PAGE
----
How To Keep Your Dog Stressfree During Fireworks And Thunderstorms

dog stressfree

Problem

Even though it is not a huge problem for most cat owners, those of you who own a dog can probably relate to the topic I refer to today: the stress and anxiety your dog goes through during a thunderstorm or fireworks.

My parents’ dog is highly prone to stress whenever a thunderstorm is near. He tends to be so scared that he hides in the most odd places (he really likes the space under the office table, where all the computer cables run). It is so painful to watch this cutie suffer an irrational fear that I decided to do some research on that topic. I found some really helpful tips that may also help your pet.

1. Be With Your Dog

This one seems like a total no brainer for most of you. Being with your furry friend is already calming. But do you know how to treat it in these special situations? Here is the answer: You should definitely not punish your pet whenever the fear appears. It will probably be even more scared as it will link the thunderstorm, the fear and your punishment, which will then result in even more fear. But doing the opposite and being extremely nice and rewarding it with treats and excessive stroking is also not a solution. By behaving in that way, you keep telling your pet that the fear is legitimate and you even reward it for its stressful behavior.

So, the first tip is to just stay calm and be there for your pet without exaggerating the treats. Show that thunder and lightning or even fireworks do not mean that the end of the world is near. Just try to ignore the circumstances and behave like you do any other day. This is the most basic rule and will probably help young dogs not to develop this bad habit. But unfortunately, there are many dogs whose fear is so primal that this tip alone is not enough to keep your dog stressfree.

2. Special Music

Keep the blinds closed and turn some music on. This way the terrifying sounds will be reduced in volume and may loose their fright. When I asked my vet about it, he told us that dogs react to certain kinds of music. After some time of research I found a special cd recorded for the purpose of calming stressed dogs. It is called ‘Through a dog’s ear‘ and contains a playlist of soothing music by Bach, Mozart and similar artists. These tracks are chosen by a veterinary neurologist and a psychoacoustic and recorded by a concert pianist. Studies proved its effectiveness: 85% of the tested household dogs showed reduced anxiety and increased calmness when listening to these compositions.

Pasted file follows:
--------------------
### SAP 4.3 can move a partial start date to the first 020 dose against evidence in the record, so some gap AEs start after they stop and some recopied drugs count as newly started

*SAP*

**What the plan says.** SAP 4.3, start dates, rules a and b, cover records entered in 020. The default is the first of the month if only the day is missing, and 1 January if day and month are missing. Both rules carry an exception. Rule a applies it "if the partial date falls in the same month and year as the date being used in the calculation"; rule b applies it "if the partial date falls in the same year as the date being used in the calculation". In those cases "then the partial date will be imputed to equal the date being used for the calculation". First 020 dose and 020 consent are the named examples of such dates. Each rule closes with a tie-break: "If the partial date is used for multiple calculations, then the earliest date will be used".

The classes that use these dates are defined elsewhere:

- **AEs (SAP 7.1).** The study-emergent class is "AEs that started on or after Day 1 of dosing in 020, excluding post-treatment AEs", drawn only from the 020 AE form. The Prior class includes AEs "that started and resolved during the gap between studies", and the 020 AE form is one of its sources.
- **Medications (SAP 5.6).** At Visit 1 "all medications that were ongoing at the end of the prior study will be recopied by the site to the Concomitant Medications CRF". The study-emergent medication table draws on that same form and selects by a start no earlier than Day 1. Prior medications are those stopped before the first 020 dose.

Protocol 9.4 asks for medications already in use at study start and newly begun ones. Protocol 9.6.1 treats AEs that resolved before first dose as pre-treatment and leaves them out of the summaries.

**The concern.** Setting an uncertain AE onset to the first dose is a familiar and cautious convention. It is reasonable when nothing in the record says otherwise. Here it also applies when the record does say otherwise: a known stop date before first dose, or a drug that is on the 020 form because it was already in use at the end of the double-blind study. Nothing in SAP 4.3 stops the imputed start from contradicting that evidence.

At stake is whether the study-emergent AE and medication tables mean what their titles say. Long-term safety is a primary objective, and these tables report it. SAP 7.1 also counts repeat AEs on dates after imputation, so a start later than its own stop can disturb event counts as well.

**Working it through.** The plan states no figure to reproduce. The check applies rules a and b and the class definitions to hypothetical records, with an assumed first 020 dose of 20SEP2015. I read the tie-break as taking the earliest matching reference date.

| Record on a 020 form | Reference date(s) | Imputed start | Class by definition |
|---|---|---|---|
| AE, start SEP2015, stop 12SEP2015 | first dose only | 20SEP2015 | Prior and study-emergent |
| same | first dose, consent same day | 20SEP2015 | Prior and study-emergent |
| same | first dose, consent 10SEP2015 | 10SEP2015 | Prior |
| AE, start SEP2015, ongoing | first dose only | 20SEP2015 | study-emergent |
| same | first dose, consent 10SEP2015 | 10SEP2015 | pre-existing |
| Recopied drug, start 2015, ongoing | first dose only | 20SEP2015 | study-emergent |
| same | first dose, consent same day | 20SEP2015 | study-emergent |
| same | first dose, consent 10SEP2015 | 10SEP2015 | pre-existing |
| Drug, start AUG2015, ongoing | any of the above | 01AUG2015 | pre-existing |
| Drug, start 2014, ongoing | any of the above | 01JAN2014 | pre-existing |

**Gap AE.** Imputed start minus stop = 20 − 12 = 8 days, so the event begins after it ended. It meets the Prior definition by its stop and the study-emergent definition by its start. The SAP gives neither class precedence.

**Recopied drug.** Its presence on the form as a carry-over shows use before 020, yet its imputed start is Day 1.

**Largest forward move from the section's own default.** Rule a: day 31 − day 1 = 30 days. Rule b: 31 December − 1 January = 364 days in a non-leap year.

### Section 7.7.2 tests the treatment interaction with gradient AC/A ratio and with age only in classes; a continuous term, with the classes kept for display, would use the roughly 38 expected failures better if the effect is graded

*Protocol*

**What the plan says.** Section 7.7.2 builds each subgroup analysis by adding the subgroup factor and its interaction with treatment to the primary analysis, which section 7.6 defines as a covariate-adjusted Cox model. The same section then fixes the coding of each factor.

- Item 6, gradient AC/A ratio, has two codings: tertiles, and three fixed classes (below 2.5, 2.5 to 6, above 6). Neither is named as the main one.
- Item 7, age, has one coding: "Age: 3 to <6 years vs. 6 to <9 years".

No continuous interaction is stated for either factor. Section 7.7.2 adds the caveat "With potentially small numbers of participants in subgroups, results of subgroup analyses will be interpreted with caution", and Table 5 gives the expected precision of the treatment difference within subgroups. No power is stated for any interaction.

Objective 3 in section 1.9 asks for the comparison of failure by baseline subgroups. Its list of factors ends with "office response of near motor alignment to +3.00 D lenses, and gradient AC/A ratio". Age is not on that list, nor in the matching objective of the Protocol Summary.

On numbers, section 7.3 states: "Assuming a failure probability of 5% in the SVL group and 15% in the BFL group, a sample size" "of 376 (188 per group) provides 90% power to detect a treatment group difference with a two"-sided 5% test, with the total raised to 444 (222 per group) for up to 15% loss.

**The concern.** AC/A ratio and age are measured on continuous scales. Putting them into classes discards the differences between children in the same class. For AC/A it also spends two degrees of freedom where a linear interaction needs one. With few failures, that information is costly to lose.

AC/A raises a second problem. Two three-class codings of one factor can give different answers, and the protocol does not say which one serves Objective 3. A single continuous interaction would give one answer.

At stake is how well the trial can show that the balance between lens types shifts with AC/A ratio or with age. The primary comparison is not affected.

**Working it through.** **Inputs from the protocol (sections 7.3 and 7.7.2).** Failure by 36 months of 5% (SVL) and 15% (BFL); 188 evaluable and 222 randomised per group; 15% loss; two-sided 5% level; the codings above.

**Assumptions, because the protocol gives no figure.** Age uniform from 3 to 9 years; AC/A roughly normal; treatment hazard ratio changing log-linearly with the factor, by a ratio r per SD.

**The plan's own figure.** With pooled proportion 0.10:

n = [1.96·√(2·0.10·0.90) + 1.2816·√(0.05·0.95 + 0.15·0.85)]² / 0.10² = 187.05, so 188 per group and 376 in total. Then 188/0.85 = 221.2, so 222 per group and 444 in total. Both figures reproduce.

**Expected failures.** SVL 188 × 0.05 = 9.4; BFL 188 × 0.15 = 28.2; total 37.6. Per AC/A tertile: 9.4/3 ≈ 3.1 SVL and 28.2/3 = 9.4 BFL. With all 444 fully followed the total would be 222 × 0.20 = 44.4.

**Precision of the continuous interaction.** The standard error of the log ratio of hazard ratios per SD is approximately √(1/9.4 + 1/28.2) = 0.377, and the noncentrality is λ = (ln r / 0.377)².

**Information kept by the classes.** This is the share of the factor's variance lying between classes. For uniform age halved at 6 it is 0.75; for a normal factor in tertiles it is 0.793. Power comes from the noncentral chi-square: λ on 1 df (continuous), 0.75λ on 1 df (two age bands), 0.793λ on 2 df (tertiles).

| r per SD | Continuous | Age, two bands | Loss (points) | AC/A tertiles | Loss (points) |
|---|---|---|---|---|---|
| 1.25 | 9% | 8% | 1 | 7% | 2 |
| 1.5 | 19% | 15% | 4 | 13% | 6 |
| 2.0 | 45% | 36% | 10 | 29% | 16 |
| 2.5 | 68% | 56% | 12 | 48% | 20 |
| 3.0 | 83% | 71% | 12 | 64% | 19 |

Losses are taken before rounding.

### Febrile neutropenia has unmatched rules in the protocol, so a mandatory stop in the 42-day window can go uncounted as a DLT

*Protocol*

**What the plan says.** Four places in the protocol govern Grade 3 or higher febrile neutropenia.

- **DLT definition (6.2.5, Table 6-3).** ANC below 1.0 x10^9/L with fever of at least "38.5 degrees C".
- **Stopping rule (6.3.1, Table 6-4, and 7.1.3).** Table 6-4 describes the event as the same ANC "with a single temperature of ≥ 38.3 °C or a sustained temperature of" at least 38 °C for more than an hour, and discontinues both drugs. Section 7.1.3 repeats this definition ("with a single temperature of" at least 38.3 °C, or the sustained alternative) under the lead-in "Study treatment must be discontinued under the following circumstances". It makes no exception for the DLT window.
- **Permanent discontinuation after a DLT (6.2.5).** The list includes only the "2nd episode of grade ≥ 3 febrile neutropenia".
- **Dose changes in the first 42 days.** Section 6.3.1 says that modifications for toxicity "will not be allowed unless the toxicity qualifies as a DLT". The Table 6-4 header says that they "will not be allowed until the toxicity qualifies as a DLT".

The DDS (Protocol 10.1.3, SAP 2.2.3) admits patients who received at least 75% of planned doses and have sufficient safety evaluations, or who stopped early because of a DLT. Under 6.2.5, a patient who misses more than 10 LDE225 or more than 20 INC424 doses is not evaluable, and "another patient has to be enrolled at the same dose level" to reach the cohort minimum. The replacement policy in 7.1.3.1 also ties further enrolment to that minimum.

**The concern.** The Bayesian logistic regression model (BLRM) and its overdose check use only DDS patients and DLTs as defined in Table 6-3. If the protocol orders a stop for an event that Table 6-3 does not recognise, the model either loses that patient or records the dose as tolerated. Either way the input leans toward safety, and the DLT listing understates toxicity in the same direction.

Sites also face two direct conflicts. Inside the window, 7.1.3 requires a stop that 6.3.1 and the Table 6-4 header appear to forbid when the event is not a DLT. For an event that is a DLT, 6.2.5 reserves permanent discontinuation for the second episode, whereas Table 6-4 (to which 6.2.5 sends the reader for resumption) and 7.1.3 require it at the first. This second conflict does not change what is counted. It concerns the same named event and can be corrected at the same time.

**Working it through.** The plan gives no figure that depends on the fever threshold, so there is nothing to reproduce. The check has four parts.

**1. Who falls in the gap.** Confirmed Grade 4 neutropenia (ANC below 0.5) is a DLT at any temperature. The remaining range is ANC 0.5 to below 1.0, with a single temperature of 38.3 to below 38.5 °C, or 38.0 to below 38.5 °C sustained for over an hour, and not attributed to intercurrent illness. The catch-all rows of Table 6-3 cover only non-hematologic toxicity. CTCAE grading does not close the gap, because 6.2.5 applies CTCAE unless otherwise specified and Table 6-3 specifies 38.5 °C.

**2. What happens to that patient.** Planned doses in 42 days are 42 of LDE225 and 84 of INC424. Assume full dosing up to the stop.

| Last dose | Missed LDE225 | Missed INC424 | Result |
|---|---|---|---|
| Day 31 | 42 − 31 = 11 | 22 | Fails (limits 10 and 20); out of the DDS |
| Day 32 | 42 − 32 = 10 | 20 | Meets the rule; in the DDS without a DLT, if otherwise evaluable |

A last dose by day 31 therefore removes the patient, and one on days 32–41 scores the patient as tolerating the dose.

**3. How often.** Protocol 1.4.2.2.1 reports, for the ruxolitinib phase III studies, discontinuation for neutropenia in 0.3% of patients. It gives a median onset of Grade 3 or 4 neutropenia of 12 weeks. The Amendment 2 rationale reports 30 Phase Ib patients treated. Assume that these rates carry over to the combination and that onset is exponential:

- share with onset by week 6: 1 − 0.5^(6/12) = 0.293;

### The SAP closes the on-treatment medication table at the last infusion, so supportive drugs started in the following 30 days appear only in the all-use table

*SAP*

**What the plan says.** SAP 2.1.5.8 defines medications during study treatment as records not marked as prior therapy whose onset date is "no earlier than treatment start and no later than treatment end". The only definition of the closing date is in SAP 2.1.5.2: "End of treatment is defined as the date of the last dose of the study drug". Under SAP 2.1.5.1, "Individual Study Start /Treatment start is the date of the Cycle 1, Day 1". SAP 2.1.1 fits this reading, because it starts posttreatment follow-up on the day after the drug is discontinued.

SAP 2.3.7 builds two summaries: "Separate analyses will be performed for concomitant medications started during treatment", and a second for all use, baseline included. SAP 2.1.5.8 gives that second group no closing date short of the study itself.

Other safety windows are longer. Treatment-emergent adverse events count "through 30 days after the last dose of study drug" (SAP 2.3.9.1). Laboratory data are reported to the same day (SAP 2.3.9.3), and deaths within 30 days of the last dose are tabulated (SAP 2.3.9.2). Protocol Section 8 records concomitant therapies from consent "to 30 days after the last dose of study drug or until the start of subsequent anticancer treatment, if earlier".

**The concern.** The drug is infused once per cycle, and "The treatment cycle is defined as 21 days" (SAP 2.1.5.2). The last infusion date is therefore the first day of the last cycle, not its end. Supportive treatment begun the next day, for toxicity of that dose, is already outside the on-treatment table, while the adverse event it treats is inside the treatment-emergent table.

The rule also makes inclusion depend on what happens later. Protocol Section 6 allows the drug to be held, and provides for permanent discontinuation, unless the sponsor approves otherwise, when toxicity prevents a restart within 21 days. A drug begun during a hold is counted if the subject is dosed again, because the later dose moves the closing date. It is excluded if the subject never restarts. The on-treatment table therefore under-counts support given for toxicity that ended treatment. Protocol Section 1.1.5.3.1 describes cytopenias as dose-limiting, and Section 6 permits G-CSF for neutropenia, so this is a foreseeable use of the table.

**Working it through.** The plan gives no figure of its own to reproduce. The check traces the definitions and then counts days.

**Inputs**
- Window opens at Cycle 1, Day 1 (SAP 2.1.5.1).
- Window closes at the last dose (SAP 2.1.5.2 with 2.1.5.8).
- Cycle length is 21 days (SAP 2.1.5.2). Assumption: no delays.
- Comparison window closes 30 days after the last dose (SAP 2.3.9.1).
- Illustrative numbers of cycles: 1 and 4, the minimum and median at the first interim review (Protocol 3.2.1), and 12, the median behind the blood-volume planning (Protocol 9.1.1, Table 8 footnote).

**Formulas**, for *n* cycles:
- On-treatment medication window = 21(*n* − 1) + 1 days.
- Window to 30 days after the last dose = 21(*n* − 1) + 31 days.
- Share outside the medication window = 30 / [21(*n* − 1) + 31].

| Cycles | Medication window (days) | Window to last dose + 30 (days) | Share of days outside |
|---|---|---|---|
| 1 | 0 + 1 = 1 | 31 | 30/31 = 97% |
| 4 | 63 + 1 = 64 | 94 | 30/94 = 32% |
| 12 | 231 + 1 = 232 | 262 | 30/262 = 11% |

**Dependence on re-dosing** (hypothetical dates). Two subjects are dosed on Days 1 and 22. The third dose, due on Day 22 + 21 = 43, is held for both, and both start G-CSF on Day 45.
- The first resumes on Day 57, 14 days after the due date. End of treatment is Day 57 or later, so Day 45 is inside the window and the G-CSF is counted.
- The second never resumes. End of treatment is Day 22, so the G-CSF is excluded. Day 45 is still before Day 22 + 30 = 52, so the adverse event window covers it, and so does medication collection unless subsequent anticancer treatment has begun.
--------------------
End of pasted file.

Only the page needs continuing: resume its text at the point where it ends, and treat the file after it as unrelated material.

But there is one very important reminder: Please remember that dogs have way more sensitive ears than humans. So do not turn the volume too high trying to drown the thunder out. A moderate volume will do its job.

3. Dressing It Up

Something rather new on the market but already massively popular: the ThunderShirt. The concept is based on the principle of swadding a human baby to calm it down. The slightly tight fit of the garment provides support for your dog and makes it feel more secure and snug. While recommended by peta.org as the most effective solution, I have never tried it on my parents dog. Luckily steps 1 and 2 were enough to calm him down. If that was not the case for our dog I would definitely give this product a try!

I really hope these tips will help your furry baby to stay stressfree during the next thunderstorms and/or fireworks. If those tricks do not work out when you use them seperately, a combination of all three should lead to success.

I keep my fingers crossed that you will find the perfect solution!

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